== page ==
The problem of attack of rubber oil seals is especially acute with oil seals made of silicone elastomers. Nearly all engines and/or accessories made today, both of the commercial and military type, have some silicone seals which come in contact with the lubricant. Thus, an oil in time may cause cracks in the seal resulting in oil loss and other related problems. Further, lubricants used in high performance jet engines are forced to bear a high load. The lubricating art is filled with myriads of corrosion inhibitors and load carrying improvers. Unfortunately, many of the load-carrying additives which have been used in synthetic ester oil lubricants have a damaging effect on silicone seals.
To overcome these problems, the prior art has continued to search for new additives which can be incorporated into the synthetic ester oils to improve their properties. For example, as disclosed in U.S. Pat. No. 3,720,612, which was granted on Mar. 13, 1973 and which is assigned to the same assignee as the present application, trihydrocarbyl neutral phosphate ester additives and amine neutralized addition salts of one or more acidic phosphate esters of between about 14 and about 60 carbon atoms per salt molecule are incorporated in synthetic ester oils to provide the ester oils with improved load carrying properties and to reduce their propensity to attack silicone elastomer seals. Because of the constant upgrading of the performance requirements of turbo engines, a continuing search, however, goes on for additives having still better properties.
It has now been discovered, in accordance with the present invention that organo sulfonic acid ammonium salts containing a C1 to C26 sulfonic acid group and an ammonium group derived from an organic nitrogen containing base selected from the group consisting of mono-, di- or tertiary amines, or acid addition salts or quaternary ammonium salts of such amines, can be incorporated in synthetic ester lubricating oils to provide novel and useful lubricating oil compositions. The ammonium group has the general formula NR1 R2 R3 Rx 4 wherein R1 R2 R3 and R4 are each hydrogen or C1 to C36 hydrocarbyl groups, provided that at least one of R1, R2, R3 or R4 is C1 to C36 hydrocarbyl group and x is 0 or 1.
The lubricating compositions of this invention are particularly useful in lubricating gas turbine engines containing silicone or fluorosilicone seals because they do not cause deterioration or shrinking of such seals and have a high load carrying capability. The organosulfonic acid ammonium salts prepared from quaternary ammonium salts are especially useful and exhibit improved oxidation stability over organosulfonic acid ammonium salts prepared from other nitrogen bases. The amount of organosulfonic acid ammonium salt incorporated in the lubricating oil is between about 0.05 to 1.0 weight percent, based on the total amount of synthetic ester lubricating oil.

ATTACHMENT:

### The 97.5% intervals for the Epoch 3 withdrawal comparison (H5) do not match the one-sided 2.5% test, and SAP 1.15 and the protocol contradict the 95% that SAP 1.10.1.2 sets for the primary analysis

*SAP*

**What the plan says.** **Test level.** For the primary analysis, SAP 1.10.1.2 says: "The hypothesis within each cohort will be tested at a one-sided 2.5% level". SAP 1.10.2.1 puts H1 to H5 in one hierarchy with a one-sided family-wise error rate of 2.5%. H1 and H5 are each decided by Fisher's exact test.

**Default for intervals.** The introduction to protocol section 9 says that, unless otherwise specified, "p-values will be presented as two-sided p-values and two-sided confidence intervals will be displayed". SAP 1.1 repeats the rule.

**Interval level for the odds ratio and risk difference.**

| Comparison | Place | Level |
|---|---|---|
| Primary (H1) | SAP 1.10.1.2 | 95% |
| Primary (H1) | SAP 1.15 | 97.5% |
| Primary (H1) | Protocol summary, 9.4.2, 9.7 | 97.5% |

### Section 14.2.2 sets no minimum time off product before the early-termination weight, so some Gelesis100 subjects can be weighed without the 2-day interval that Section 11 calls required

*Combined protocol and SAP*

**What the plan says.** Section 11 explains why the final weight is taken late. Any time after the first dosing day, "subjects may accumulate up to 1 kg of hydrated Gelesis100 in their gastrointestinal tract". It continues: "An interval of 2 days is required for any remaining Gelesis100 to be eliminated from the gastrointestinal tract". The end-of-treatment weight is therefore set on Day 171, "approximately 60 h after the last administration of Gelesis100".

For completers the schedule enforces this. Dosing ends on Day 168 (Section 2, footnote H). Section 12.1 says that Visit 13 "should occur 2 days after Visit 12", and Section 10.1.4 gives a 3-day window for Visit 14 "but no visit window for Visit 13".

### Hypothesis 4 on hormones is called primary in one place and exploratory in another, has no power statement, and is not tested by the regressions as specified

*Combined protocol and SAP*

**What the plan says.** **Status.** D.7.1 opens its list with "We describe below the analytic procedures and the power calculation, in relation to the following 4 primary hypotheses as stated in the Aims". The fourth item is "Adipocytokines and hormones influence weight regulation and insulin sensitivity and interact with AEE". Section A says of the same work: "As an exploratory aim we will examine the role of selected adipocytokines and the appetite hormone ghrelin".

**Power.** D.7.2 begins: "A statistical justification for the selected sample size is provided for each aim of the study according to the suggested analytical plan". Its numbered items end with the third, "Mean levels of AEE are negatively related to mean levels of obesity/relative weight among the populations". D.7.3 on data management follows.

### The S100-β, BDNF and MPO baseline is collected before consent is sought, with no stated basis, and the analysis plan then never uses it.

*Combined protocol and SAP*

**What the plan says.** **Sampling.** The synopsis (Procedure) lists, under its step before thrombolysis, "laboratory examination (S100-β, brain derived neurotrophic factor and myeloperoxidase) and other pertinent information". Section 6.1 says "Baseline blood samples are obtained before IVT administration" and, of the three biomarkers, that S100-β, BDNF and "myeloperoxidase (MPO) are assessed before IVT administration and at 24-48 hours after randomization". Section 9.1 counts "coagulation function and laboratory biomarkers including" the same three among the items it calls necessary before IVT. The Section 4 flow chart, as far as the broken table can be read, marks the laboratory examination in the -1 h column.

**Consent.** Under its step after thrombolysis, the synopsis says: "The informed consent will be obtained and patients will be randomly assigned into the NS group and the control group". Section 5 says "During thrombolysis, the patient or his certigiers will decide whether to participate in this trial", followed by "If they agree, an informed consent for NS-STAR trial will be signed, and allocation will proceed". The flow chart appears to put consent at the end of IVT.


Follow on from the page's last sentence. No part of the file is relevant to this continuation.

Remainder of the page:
In accordance with the invention, the additives for incorporation into synthetic ester oils are organosulfonic acid ammonium salts and contain an organo sulfonate group and an organo ammonium group. The organo sulfonate group in the additive can be obtained from a sulfonic acid or a corresponding metal sulfonate salt of the sulfonic acid. Accordingly, when used in the present specification it is understood that the term "organosulfonic acid ammonium salt" refers to a salt prepared from an organosulfonic acid or organometal sulfonate.
The sulfonic acids used in preparing the additives of the present invention have the general formula RSO3 H where R is a C1 -C26 hydrocarbyl group, and preferably a C1 to C18 hydrocarbyl group. The hydrocarbyl group can be an aliphatic or alicyclic group, such as, an alkyl group, a cycloalkyl group, an aromatic group, a 1 or 2 naphthyl group, an anthryl group, or a phenanthryl group. The alkyl groups can be straight chained or branched and preferably contain from 1 to 10 C atoms. Exemplary of alkyl groups suitable for use in the present invention are a methane group, an ethane group, a heptane group, a hexane group, and the like. The cycloalkyl groups preferably contain from 5 to 12 carbon atoms and exemplary of typical cycloalkyl groups, are a cyclohexyl group, a cyclopentyl group, or a camphor group or the like. Exemplary of suitable aromatic groups are a benzene group, or an ortho-, meta-, or paratoluene group, or a dodecyl benzene group, or a naphthyl or anthranyl group, or the like. The aromatic groups can be substituted by from 1 to 3 alkyl groups where each alkyl group contains from 1 to 20 carbon atoms and the total number of carbon atoms is between 7 to 26.
The sulfonic acids used in the present invention can be made by means well known to the art such as sulfonation of hydrocarbons. See, for example, Kirk-Othmer Encyclopedia of Chemical Technology, Second Edition, Volume 19, pp. 311-319. The sulfonic acids generally will have molecular weights of about 96 to about 600, and can be either pure compounds or prepared by sulfonating petroleum fractions.
Representative of the organosulfonic acids that can be used in preparing the additives employed in the present invention are p-toluenesulfonic acid, 2-naphthalenesulfonic acid, dodecylbenzenesulfonic acid, DL-camphorsulfonic acid, and methanesulfonic acid. Further examples of these sulfonic acids include alkylated benzenes or naphthalenes, having 1 to 4 alkyl groups of 8 to 20 carbons each, such as: dinonylbenzenesulfonic acid, trinonylbenzenesulfonic acid, didodecylbenzenesulfonic acid, dicetylnaphthalenesulfonic acid, diisononylbenzylsulfonic acid, wax substituted benzenesulfonic acids, and the like. Petroleum sulfonic acids may also be used, such as mahogany sulfonic acid, white oil sulfonic acid, mineral oil sulfonic acid, petrolatum sulfonic acid, and the like. The organo sulfonate group can also be obtained from the corresponding salts of such acids such as the sodium salts of such acids.